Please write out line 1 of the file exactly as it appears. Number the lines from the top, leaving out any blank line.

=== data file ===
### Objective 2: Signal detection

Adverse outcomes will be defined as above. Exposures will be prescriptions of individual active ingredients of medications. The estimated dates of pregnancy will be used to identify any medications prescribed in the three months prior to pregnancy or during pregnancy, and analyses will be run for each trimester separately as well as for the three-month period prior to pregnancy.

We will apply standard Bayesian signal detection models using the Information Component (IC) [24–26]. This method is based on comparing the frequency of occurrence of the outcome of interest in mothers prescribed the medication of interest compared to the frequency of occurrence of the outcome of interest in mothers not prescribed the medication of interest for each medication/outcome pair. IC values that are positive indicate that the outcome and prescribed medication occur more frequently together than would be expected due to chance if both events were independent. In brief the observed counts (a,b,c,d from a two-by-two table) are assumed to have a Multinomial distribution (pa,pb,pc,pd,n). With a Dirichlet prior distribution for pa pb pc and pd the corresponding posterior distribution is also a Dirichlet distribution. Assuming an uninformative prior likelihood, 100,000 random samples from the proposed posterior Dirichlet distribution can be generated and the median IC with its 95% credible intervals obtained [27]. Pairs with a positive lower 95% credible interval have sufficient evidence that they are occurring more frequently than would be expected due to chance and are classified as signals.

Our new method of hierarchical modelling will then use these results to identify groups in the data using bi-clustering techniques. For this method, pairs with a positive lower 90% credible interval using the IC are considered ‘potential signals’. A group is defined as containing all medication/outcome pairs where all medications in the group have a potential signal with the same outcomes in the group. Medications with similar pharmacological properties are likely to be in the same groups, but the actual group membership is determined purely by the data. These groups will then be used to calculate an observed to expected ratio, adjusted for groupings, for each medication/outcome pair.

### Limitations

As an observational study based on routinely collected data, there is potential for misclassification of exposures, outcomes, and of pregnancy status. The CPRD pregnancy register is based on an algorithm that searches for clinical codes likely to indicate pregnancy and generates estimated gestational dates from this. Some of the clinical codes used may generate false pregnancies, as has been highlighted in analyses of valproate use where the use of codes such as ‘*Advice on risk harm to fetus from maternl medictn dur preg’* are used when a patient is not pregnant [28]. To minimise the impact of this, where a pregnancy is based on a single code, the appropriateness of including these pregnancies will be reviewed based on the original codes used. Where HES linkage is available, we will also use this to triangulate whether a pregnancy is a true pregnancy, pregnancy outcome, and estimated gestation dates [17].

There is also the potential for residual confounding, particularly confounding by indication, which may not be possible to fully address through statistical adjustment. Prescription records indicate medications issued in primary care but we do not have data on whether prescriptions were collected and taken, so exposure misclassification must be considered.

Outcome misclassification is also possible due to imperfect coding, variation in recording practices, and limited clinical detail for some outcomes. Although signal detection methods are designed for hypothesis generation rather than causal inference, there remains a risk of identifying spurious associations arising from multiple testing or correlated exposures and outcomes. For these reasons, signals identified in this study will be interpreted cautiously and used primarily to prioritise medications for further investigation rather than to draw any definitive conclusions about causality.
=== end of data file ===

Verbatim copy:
### Objective 2: Signal detection